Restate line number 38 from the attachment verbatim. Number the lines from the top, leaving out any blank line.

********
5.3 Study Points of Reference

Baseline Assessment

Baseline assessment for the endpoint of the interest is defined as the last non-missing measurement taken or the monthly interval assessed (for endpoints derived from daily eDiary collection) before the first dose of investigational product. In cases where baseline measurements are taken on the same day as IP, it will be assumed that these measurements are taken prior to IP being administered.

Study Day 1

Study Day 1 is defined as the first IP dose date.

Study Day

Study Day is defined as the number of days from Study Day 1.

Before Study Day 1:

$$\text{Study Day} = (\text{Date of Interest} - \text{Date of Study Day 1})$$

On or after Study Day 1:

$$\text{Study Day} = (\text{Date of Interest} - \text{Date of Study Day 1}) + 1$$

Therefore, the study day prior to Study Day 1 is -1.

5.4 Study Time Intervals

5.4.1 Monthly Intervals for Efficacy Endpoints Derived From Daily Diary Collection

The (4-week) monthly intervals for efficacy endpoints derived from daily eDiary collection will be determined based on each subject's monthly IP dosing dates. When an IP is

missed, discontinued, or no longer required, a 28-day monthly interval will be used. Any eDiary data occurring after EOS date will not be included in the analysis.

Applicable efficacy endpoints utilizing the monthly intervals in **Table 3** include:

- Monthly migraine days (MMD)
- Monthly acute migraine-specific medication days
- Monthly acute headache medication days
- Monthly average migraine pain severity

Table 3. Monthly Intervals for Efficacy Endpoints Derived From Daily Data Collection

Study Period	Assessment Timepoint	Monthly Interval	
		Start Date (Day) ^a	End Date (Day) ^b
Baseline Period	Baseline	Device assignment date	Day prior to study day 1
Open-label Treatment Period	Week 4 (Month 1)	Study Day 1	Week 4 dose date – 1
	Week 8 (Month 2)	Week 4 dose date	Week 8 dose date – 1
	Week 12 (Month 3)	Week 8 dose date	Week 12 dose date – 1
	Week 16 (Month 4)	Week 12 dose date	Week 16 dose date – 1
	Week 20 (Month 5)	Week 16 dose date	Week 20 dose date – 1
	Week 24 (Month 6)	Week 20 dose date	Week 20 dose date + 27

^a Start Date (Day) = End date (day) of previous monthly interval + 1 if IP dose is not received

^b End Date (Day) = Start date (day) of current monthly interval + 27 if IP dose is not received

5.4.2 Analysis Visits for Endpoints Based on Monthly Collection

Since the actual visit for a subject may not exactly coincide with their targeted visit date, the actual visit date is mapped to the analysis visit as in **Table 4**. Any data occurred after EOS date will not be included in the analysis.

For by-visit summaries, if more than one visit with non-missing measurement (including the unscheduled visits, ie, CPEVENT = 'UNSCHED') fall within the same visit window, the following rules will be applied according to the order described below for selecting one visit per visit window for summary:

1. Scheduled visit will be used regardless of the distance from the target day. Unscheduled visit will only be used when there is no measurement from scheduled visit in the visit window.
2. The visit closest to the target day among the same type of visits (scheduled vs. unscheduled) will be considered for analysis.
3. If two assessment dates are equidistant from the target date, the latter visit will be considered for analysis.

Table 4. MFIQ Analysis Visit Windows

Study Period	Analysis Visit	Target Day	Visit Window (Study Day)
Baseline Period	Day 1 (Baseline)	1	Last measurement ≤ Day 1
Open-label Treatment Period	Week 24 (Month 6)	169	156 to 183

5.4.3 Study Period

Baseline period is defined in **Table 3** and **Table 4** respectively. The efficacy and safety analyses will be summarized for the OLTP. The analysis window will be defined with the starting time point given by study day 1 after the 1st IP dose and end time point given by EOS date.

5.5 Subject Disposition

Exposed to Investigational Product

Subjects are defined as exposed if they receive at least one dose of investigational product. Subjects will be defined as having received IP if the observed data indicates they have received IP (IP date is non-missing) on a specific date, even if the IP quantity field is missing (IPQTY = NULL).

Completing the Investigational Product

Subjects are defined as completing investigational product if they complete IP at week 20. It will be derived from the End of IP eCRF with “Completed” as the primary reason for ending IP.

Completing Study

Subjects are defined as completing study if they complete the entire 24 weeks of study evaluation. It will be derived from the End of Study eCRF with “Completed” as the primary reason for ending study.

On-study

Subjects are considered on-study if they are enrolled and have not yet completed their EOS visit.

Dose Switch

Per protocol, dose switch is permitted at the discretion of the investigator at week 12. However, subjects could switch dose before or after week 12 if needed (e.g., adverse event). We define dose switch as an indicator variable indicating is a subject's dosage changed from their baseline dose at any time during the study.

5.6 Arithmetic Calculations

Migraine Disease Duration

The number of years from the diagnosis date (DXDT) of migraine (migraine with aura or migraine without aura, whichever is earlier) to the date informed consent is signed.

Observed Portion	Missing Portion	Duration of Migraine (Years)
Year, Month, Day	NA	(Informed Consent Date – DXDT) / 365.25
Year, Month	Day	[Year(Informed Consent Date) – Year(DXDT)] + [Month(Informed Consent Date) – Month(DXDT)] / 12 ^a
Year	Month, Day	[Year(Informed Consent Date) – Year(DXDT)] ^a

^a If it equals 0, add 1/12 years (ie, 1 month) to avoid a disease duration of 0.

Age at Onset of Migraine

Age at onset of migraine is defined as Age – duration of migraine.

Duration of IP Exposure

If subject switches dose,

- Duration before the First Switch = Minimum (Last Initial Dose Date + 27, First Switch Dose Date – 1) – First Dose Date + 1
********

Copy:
2. The visit closest to the target day among the same type of visits (scheduled vs. unscheduled) will be considered for analysis.